Brinklow station is then passed...
...before trains arrive back at the main fiddle yards(!), meeting back up with their Great Western counterparts. Pete said that any of his 'helpers' who don't like Great Western locomotives can sit around there, operating the station and its signalling, and they never have to see a GWR loco, just LMS ones! Fantastic stuff! The Brinklow trains enter (or leave) through the portal behind the Signalbox whilst Westen trains enter (or leave) through the portal in front of the Signalbox. (So much to remember!)...
Are you wondering what enters through the portal opposite the Super D in the above image? Well...(And Pete showed me this!, by trying to catch me out I might add!)...A train ran around the Midland line via Leamington & Brinklow. Then, on the next lap, I could hear it but could not see it. Following my ears, I looked underneath the baseboards and, low and behold, there was the train! It was running on a single line operating underneath the layout, laid on a sort of 'suspended shelf'. It made its way all the way around underneath the layout before emerging again, after climbing a VERY steep bank, in the fiddle yards! It re-entered through the far portal in the above image. On closer inspection, the line ran through another fiddle yard directly opposite the 'hidden' Brinklow station. Fantastic! Great idea! Finally, I'll just give the locomotives a mention. Pete told me that there is, in total, around 275 locomotives (both steam & diesel) on the layout. (These are mostly GWR, LMS or BR designs). They are all fantastic machines and ran impeccably for us! It must be a difficult job to keep them all in such fantastic condition. This layout really is a fantastic achievement. In fact, words can't even properly describe it! It was just fabulous! Well done to you Mr Waterman and all your helpers who continue to construct and improve "Leamington Spa", its a magnificent achievement! What one has to remember is that everything on the layout is built by the makers. This includes the locomotives, coaches, buildings, scenary, signals...everything! That is a massive task! I mean, I think he said there were over 200 signals on it! And they all work and are interlocked with eachother for safe and smooth operations! Amazing! The signals are a big enough job in themselves! Pete told us that it takes 12 operators to run the layout to its full extent due to the amount of signalling, track changing and fiddle yard operating that needs to be done! Fantastic! It really is a fantastic achivement and I feel privilaged to have visited it, and even Crewe Works as well. After saying our thank you's and goodbyes (i.e. shaking Mr Waterman's hand) we reboarded the coach, in ever falling rain(!), for the homeward journey. It had been a fantastic day. My thanks must go to Pete Waterman, the Crewe works lads, the layout builders, the GEC Model Engineering Society and of course to Kevin who gave me a lift home at the end of the day! What a great day! Thanks alot Pete! I hope you have all enjoyed reading this mammoth two-part post and, as I always say, more posts coming soon! Until then, night all!...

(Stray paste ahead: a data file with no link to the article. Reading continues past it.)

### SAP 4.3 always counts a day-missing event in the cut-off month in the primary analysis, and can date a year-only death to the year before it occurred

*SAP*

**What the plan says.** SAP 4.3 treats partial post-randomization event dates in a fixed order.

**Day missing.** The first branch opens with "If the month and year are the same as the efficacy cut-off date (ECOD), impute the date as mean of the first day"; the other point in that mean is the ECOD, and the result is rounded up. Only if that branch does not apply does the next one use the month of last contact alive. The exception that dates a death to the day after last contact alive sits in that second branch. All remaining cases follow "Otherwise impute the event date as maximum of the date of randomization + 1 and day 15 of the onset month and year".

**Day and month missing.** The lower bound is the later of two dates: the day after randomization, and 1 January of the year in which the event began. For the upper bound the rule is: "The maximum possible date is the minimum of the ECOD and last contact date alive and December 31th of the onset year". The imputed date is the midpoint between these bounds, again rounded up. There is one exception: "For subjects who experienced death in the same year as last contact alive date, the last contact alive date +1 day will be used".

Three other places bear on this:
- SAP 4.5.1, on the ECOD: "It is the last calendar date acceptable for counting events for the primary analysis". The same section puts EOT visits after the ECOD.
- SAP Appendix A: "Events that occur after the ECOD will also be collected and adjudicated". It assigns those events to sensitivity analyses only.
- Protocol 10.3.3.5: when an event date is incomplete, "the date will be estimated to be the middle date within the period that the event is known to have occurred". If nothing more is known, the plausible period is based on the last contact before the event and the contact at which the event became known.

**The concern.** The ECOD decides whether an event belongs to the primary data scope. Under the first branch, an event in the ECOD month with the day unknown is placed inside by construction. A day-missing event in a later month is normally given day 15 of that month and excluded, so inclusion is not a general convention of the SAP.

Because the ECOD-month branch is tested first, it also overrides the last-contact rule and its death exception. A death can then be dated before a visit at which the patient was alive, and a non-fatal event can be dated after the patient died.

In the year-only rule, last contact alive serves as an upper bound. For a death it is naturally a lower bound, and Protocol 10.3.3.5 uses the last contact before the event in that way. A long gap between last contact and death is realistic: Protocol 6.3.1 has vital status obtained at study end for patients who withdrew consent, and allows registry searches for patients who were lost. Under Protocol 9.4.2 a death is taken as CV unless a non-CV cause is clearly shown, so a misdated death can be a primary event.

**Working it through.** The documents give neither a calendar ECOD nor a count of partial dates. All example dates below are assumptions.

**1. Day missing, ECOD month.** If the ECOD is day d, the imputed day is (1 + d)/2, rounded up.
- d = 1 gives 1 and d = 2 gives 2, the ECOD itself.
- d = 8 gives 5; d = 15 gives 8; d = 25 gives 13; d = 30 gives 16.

3 comments:

The Apprentice said...

Great report which was enjoyable to read and most informative

Sam Brandist said...

Thanks!

Cyborg Badger said...

This layout has its own website now: https://www.petewatermansleamingtonspa.com/ Don't know if its a recent thing or whether its been up for ages.